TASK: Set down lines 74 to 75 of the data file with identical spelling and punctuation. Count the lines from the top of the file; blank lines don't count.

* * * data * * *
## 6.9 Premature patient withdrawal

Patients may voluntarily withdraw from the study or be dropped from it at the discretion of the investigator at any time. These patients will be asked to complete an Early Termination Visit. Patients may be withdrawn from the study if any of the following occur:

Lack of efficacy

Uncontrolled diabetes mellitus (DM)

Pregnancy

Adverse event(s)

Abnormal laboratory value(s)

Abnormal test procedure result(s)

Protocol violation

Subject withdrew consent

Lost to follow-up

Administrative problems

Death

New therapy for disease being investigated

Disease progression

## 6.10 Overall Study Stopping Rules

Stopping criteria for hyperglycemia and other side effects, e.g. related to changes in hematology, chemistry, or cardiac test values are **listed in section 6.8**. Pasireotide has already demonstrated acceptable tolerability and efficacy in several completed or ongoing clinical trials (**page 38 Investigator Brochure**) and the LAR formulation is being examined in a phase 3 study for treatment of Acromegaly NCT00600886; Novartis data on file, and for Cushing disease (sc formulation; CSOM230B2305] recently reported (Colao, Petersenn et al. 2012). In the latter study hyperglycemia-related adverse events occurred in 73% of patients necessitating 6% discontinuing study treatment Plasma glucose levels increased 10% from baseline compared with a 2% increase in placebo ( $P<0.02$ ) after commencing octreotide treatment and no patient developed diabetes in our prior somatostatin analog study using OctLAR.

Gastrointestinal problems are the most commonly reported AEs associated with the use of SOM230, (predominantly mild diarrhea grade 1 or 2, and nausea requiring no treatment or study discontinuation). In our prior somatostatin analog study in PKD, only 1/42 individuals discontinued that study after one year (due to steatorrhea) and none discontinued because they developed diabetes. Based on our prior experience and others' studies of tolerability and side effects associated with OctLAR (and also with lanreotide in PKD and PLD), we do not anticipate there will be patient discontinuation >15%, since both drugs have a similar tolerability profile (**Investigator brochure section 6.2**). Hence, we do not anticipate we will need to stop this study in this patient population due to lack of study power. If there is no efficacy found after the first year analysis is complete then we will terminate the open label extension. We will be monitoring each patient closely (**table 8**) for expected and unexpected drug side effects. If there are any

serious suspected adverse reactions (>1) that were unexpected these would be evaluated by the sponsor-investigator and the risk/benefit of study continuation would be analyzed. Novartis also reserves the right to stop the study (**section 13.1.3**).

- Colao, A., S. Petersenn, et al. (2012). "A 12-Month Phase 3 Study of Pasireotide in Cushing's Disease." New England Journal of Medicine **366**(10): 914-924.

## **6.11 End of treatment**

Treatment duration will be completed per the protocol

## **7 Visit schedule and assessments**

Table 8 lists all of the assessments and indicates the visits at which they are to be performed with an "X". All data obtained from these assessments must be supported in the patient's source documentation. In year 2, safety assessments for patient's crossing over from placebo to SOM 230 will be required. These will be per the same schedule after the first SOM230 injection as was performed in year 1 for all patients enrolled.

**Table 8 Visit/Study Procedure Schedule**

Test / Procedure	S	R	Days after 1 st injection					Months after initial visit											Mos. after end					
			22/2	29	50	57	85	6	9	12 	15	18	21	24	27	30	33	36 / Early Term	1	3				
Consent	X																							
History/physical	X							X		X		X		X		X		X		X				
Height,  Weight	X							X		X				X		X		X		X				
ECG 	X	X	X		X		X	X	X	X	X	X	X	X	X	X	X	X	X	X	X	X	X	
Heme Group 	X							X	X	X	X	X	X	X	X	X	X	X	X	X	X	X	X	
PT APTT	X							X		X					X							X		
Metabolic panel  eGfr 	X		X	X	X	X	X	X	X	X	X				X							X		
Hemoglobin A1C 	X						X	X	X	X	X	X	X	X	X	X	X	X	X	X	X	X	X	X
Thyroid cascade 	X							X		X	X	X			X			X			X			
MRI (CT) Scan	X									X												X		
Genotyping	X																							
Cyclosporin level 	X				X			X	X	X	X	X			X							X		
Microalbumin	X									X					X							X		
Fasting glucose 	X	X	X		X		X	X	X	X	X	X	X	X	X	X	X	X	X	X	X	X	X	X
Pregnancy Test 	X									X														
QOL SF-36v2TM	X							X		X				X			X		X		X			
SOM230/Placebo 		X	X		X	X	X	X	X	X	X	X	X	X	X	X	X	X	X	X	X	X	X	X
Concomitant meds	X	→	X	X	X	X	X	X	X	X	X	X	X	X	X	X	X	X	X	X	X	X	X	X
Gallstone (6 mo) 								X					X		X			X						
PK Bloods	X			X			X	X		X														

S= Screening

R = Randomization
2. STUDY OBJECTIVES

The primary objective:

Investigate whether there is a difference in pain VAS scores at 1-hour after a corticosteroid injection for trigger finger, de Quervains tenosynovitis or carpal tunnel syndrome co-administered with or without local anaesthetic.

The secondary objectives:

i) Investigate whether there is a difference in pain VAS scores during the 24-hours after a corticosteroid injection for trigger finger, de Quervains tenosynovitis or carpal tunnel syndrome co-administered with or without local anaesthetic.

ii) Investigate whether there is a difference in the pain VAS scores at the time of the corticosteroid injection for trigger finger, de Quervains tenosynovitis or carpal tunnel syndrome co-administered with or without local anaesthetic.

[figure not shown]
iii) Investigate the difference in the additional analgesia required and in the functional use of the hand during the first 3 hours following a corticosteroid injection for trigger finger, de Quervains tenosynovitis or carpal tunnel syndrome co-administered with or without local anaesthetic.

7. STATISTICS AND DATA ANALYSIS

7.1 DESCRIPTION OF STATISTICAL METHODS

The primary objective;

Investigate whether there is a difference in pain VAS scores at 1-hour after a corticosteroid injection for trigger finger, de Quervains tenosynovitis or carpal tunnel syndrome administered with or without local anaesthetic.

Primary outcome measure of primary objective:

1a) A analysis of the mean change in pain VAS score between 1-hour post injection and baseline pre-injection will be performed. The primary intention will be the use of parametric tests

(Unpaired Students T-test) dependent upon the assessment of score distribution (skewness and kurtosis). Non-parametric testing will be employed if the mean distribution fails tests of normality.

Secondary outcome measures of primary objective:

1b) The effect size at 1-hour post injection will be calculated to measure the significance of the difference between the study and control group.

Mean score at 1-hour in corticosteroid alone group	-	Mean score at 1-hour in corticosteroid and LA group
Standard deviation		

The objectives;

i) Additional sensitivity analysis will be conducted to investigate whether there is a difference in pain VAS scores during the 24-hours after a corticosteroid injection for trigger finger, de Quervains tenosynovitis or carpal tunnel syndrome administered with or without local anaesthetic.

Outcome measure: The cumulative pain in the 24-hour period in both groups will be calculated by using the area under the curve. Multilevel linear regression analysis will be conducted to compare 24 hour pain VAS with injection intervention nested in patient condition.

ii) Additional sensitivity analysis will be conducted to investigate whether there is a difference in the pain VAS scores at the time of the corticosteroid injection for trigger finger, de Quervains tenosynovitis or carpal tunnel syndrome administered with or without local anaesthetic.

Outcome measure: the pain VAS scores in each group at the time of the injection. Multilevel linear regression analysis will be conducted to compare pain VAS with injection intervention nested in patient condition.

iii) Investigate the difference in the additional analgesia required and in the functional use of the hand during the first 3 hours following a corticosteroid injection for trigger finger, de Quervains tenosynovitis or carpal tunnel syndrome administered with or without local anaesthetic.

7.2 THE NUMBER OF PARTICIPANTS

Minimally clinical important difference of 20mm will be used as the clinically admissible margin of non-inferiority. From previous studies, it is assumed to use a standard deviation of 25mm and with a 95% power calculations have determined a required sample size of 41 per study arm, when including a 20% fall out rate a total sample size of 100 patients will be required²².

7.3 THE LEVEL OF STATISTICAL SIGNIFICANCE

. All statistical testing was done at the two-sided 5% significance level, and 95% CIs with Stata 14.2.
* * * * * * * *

iii) Investigate the difference in the additional analgesia required and in the functional use of the hand during the first 3 hours following a corticosteroid injection for trigger finger, de Quervains tenosynovitis or carpal tunnel syndrome administered with or without local anaesthetic.

7.2 THE NUMBER OF PARTICIPANTS